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The District of New Hampshire offers a database of opinions issued from 1999 to present. For a more detailed search, enter a keyword or case number in the search box above.

Notinger v. Migliaccio (In re Fin. Res. Mortg., Inc.), 469 B.R. 487 (Bankr. D.N.H. 2012) (denying in part the defendants’ motion for summary judgment because the summary judgment record failed to establish that the transfers at issue, in the trustee’s claims under 11 U.S.C. §§ 544, 547, and 548, were not of “an interest of the debtor” in property since the defendants made no attempt to trace their funds although the record did establish the existence of a trust based upon the conduct of the parties).

In re Culcasi, 2011 BNH 011 (denying confirmation of above median income debtors' plan for failure to apply all of their disposable income to plan payments, as required under 11 U.S.C. § 1325(b)(1)(B), after concluding the debtors could not reduce their presumed projected disposable income under the means test because payments on an unapproved postpetition 401(k) loan used to pay in full a prepetition student loan could not be deducted from projected disposable income; one joint debtor could not use continuing losses from the operation of a business over the entire term of a sixty month plan to reduce projected disposable income and payments to creditors).

In re Momenta, Inc., 2011 BNH 010 (holding that the movant failed to provide evidence that goods delivered directly to the debtor’s customers were “received by the debtor” as required by 11 U.S.C. § 503(b)(9) and that 11 U.S.C. § 502(d) does not apply to administrative claims requested and allowed pursuant to 11 U.S.C. § 503)).

In re Scannell, 453 B.R. 36 (Bankr. D.N.H. 2011)(holding that it is permissible for a debtor to use an exemption, which he did not claim pursuant 11 U.S.C. § 522(l) on Schedule C, in performing the calculation in 11 U.S.C. § 522(f)(2) to avoid a judicial lien as along as the debtor would have been entitled to the exemption under 11 U.S.C. § 522(b)).

In re Trikeenan Tileworks, Inc., 2011 BNH 008 (denying confirmation of the Debtors’ plan because it violates the absolute priority rule and therefore is not fair and equitable pursuant to 11 U.S.C. § 1129(b)(2)(B)(ii) and overruling, in part, the Debtors' objection to a competing plan, finding the competing plan was filed in good faith under 11 U.S.C. § 1129(a)(3)).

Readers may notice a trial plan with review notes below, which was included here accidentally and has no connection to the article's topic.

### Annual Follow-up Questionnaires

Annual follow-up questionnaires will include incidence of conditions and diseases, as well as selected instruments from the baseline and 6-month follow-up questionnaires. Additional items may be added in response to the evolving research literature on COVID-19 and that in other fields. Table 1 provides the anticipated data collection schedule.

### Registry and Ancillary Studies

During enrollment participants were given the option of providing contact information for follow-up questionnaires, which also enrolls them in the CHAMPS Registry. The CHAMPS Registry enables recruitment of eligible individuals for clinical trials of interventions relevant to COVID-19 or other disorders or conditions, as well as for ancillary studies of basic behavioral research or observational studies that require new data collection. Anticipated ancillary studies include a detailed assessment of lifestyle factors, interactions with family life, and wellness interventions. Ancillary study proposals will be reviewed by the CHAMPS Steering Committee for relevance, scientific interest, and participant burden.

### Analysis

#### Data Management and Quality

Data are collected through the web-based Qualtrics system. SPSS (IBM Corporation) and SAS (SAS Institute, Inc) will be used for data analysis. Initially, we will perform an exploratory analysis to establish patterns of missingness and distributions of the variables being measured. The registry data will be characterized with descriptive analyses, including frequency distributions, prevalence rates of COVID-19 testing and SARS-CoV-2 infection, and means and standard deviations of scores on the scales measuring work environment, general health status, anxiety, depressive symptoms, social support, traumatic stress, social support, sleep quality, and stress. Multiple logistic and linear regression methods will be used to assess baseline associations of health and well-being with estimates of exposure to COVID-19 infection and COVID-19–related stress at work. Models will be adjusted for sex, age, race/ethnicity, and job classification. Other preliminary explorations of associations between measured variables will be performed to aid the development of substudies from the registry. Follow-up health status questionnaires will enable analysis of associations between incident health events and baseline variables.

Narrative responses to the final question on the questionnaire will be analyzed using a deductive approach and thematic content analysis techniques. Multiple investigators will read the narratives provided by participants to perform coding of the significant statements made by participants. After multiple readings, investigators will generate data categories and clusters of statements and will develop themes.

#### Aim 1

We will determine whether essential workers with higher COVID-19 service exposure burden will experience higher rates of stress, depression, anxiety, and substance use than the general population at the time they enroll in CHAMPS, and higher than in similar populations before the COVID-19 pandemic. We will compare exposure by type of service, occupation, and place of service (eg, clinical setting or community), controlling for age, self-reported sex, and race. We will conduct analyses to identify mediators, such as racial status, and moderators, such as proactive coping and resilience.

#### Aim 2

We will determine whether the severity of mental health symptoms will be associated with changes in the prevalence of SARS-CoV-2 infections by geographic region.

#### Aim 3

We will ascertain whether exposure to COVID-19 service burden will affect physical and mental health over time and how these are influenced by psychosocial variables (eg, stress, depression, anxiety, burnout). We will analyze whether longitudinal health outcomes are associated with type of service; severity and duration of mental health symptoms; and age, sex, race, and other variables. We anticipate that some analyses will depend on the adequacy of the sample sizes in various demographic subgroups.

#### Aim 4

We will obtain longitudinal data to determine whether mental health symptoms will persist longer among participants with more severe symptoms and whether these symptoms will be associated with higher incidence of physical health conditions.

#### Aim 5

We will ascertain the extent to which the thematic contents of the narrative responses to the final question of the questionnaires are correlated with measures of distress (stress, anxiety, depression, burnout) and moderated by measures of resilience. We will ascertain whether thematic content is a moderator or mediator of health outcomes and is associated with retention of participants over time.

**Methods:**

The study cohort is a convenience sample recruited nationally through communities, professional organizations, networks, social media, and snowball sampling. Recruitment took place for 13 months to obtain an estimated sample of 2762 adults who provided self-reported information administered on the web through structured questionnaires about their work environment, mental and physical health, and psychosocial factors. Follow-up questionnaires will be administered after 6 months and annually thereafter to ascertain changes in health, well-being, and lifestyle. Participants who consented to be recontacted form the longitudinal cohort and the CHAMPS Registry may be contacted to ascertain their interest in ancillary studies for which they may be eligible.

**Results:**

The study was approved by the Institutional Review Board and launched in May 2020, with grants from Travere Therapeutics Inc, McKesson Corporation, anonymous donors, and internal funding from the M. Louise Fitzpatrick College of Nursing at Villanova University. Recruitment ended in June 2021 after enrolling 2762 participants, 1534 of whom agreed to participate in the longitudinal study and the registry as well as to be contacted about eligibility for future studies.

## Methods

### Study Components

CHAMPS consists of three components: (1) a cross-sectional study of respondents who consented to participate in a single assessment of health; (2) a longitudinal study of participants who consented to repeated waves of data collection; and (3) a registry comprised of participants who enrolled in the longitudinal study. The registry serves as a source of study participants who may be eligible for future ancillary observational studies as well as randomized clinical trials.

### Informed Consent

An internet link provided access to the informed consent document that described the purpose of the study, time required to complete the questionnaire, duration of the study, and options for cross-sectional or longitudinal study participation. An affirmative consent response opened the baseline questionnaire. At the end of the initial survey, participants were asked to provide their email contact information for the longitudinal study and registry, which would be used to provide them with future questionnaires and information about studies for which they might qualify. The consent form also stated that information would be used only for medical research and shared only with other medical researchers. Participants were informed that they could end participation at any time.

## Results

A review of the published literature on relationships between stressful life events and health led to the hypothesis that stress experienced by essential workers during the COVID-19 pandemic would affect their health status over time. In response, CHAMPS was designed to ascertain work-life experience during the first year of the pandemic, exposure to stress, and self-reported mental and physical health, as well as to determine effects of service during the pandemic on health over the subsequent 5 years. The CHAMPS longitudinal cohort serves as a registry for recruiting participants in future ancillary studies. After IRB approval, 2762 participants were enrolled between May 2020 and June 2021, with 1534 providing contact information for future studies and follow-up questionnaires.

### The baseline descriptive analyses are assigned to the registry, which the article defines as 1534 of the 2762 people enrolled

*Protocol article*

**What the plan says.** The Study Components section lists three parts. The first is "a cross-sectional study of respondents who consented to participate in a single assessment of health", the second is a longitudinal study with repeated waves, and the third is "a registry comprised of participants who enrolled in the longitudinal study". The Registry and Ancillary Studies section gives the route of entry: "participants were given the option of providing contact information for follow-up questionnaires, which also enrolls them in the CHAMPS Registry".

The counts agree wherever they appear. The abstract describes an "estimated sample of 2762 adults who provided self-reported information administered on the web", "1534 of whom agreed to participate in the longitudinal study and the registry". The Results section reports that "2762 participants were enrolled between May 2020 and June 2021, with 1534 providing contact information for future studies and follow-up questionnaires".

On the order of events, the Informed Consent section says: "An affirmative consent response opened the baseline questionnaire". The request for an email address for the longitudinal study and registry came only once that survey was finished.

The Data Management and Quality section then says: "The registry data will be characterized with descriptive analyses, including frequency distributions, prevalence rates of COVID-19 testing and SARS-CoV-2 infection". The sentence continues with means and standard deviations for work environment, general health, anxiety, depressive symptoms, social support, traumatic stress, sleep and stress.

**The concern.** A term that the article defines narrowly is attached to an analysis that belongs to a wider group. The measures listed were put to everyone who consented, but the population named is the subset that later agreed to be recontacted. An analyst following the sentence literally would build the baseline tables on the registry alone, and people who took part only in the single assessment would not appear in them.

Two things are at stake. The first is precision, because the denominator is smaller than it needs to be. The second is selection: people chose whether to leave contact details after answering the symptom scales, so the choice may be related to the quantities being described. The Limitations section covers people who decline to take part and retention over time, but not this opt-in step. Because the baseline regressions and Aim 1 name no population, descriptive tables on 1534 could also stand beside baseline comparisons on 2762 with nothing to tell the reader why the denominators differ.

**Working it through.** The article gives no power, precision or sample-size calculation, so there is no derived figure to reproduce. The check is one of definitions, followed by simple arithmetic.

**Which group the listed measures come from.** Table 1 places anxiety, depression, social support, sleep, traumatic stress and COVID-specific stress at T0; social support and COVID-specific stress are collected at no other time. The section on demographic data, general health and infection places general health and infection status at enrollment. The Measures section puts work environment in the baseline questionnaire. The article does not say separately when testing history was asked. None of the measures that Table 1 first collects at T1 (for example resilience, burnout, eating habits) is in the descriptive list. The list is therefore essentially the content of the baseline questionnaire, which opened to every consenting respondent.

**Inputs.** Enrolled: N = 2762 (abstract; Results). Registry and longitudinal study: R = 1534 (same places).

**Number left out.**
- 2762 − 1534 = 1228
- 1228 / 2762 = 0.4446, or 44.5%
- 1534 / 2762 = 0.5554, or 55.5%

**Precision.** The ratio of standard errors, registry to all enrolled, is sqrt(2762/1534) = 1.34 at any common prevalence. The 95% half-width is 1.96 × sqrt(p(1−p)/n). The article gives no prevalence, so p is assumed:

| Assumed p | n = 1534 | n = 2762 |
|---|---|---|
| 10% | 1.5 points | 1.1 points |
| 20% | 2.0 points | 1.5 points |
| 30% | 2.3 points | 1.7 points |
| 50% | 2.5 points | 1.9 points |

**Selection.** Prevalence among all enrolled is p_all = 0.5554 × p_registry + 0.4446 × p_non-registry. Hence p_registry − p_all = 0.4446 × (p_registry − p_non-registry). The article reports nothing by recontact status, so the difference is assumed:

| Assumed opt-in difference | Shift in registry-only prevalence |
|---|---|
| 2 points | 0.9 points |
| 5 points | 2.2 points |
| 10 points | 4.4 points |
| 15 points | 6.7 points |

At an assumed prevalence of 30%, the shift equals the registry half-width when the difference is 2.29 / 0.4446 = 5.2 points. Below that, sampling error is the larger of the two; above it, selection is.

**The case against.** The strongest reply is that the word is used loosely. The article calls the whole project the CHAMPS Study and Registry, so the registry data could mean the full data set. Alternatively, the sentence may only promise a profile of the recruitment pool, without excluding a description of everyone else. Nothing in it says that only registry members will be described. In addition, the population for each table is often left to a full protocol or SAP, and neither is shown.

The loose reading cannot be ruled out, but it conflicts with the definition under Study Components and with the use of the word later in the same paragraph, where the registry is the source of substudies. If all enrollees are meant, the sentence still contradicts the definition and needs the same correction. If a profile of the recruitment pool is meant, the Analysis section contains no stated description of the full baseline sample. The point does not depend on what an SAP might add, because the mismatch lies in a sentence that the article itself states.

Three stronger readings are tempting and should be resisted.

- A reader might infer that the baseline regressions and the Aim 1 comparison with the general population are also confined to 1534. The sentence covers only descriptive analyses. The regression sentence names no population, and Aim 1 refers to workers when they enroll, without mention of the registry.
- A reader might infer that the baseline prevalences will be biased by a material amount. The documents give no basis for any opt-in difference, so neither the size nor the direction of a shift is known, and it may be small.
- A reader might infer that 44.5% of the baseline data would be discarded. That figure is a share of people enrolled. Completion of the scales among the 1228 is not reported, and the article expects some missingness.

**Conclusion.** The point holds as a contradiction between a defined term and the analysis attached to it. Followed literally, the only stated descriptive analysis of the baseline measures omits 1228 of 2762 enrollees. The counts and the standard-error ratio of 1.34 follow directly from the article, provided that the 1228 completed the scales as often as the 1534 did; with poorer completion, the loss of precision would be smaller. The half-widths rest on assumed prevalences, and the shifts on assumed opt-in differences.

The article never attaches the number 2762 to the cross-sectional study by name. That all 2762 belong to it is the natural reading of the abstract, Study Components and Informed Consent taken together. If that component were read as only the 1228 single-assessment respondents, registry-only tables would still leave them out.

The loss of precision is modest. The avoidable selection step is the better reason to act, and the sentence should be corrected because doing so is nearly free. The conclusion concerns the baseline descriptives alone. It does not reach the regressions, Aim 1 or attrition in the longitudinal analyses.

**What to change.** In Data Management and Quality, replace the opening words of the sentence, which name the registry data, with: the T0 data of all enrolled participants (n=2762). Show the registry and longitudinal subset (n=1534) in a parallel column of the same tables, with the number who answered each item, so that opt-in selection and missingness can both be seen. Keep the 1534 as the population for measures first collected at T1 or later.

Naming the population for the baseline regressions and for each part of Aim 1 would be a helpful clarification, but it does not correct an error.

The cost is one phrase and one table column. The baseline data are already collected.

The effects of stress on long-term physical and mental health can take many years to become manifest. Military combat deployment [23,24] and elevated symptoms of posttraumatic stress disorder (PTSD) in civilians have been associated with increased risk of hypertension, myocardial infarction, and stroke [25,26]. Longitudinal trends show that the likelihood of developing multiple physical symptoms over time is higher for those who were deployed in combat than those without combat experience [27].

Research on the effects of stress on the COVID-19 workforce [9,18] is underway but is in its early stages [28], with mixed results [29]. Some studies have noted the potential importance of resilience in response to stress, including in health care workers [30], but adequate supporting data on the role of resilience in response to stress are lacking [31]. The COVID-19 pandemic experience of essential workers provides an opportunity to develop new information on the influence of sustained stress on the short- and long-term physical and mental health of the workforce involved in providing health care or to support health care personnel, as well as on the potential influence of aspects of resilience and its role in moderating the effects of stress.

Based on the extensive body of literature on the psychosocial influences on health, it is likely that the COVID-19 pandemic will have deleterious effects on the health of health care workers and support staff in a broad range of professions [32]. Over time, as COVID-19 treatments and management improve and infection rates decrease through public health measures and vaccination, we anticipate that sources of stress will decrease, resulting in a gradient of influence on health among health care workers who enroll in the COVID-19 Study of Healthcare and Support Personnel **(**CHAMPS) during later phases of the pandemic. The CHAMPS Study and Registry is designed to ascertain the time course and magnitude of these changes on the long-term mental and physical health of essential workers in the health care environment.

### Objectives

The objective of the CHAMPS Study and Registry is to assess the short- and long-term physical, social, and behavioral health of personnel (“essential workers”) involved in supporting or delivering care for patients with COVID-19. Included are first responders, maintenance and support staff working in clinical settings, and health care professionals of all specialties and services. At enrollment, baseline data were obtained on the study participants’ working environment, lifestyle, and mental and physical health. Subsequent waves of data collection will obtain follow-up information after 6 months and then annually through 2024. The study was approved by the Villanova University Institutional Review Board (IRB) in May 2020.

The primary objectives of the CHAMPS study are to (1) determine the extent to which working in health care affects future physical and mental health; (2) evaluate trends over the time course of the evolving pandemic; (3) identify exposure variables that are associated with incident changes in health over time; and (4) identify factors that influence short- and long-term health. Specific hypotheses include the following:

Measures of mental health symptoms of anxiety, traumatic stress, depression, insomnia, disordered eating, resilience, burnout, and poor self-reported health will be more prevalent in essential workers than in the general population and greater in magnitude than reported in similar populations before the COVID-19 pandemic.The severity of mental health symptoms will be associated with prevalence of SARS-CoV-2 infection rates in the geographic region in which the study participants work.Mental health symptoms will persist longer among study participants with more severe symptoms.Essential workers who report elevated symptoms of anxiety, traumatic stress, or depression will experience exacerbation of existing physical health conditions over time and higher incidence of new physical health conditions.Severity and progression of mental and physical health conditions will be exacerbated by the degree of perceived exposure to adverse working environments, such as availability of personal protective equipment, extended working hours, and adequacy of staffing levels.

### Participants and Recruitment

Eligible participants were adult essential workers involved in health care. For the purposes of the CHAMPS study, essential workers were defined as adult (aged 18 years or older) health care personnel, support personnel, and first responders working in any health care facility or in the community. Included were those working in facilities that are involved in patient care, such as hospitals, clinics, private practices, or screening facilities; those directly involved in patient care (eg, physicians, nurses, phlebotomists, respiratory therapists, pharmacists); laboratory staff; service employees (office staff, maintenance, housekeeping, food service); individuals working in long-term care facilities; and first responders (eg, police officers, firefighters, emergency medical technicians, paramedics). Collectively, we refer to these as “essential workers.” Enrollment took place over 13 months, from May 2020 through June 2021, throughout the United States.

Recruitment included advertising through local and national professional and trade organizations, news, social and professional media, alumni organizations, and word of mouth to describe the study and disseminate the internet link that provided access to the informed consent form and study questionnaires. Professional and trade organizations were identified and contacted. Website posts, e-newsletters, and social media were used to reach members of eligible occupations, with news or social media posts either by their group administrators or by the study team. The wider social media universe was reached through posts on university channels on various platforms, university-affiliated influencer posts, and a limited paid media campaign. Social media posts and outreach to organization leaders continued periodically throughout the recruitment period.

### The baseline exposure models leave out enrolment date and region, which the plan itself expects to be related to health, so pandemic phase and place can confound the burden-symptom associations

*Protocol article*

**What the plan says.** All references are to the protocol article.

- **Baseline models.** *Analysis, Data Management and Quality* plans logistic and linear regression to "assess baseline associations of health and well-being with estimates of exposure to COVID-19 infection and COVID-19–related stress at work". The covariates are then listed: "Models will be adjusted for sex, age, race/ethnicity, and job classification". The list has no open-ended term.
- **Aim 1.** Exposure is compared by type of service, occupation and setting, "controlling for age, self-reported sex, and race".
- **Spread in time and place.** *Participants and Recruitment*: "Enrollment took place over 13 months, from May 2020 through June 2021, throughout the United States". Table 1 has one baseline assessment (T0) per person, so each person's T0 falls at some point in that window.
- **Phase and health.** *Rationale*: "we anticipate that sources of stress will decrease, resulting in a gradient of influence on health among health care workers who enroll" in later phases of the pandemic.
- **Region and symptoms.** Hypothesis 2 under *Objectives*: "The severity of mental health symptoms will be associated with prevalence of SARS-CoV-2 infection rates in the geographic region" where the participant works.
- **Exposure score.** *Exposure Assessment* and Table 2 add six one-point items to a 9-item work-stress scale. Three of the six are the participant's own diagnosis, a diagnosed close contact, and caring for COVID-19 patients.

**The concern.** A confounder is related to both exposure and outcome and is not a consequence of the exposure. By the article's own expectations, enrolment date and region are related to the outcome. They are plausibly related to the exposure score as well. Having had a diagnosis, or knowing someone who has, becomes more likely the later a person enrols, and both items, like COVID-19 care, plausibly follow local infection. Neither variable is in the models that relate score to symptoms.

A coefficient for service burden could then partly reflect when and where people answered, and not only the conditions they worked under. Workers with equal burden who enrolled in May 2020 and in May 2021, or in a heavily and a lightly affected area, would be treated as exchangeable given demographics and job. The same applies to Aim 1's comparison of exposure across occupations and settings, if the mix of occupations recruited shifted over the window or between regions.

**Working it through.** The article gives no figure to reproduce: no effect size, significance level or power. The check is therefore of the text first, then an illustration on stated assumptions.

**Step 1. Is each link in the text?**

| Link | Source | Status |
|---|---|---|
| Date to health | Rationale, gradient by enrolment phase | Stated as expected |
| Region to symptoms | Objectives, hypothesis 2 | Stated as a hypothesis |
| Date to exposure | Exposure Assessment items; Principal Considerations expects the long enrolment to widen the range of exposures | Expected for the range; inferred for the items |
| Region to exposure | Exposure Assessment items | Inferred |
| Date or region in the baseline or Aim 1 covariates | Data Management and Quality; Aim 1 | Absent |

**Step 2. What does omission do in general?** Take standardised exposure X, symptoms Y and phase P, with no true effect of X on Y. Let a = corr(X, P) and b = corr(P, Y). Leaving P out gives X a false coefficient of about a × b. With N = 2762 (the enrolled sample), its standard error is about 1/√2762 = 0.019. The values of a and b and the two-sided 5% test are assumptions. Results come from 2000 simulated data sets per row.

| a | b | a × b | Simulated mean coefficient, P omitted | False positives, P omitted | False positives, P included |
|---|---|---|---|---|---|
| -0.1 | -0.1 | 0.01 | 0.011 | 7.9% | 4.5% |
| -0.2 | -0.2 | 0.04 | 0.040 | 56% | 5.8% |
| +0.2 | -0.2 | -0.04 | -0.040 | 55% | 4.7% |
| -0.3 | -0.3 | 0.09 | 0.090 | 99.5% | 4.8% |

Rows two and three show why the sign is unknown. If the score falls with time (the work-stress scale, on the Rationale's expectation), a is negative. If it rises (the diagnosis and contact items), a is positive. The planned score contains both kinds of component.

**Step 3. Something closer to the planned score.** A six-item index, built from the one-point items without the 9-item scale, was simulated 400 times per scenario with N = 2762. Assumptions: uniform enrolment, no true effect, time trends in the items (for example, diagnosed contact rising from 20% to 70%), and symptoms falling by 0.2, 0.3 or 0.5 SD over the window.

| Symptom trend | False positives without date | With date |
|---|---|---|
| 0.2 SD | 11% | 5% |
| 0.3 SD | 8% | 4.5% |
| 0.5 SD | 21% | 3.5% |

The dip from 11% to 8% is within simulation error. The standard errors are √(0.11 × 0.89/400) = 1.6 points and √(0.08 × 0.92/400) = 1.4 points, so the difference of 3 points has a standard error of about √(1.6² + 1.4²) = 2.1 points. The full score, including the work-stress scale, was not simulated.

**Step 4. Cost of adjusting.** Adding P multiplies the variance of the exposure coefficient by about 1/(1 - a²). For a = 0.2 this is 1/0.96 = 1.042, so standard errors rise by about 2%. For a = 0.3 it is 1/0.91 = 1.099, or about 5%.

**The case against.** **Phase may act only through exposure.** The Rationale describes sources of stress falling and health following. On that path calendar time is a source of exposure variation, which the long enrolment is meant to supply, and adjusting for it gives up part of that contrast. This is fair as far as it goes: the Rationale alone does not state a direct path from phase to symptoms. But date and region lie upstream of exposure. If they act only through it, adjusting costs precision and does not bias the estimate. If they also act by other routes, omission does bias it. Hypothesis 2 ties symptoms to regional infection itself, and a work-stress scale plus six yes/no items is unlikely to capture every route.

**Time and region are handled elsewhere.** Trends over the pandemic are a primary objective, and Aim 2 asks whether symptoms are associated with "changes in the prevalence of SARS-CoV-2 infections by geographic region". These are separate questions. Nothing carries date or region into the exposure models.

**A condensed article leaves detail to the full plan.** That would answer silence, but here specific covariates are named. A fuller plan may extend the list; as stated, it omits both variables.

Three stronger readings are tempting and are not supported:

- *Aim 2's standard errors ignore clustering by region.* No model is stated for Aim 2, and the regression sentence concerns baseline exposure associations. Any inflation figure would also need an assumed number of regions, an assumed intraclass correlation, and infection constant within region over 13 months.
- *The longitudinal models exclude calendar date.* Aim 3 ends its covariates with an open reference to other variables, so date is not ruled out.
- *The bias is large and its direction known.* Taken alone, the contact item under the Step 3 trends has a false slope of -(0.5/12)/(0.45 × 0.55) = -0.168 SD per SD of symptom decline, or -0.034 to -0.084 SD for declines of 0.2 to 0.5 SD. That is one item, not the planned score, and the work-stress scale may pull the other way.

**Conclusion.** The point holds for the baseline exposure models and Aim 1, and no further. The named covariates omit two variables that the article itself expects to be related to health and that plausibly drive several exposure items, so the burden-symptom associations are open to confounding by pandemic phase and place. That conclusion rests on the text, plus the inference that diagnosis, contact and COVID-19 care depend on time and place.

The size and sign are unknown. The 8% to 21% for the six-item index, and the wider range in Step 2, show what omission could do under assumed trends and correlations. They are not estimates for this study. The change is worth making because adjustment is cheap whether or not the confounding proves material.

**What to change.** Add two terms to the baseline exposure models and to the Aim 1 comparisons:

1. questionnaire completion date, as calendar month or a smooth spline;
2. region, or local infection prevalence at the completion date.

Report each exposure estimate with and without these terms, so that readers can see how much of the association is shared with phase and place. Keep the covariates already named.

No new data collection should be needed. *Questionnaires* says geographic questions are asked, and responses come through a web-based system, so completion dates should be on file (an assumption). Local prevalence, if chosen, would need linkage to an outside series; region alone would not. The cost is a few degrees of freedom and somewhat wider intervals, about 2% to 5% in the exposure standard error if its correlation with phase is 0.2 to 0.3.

Notinger v. Migliaccio (In re Fin. Res. Mortg., Inc.), 454 B.R. 6 (Bankr. D.N.H. 2011)(granting the defendants/lenders/investors’ motion to dismiss the trustee’s claims under 11 U.S.C. §§ 541 and 542 seeking turnover of property that the trustee contended was property of the estate and denying their motion to dismiss the trustee’s claims under 11 U.S.C. §§ 544, 547, and 548 and NH RSA 545-A:4(I)(a)).

In re Visconti, 448 B.R. 617 (denying the debtor’s motion, which requested conversion of his case to chapter 13 and approval of a settlement that would effectively dismiss the United States Trustee’s action under 11 U.S.C. § 727 without the United States Trustee’s consent, because the debtor’s request to convert his case from chapter 7 to chapter 13 was made in bad faith within the meaning of Marrama v. Citizens Bank of Massachusetts, 549 U.S. 365 (2007)).

In re McLaughlin, 2011 BNH 005 (holding that a creditor’s alleged mechanic’s lien is junior to another creditor’s judicial lien because, under NH RSA 447:2, the mechanic’s lien arose after the judicial lien was properly perfected).

In re McGrahan, 448 B.R. 611 (holding that after confirmation of a chapter 13 plan that pays prepetition child support arrears in full, the state of New Hampshire may not intercept tax refunds of a chapter 13 debtor to pay prepetition child support arrears under the exemption from the automatic stay in 11 U.S.C. § 362(b)(2)(F)).

In re Doolan, 447 B.R. 51 (holding that the Town of Derry and the Town of Pembroke violated the automatic stay under § 362(a)(4), (a)(5), and (a)(6) by sending the debtors a notice of arrearage and a notice of impending tax lien that included a demand for payment and threatened to execute a tax deed on the property if the arrearage was not redeemed, and that the Town of Pembroke was in contempt of the confirmation order because it applied post-petition payments by the debtor to the prepetition arrearage and accrued interest on the prepetition arrearage at a rate different than provided in the confirmed plan).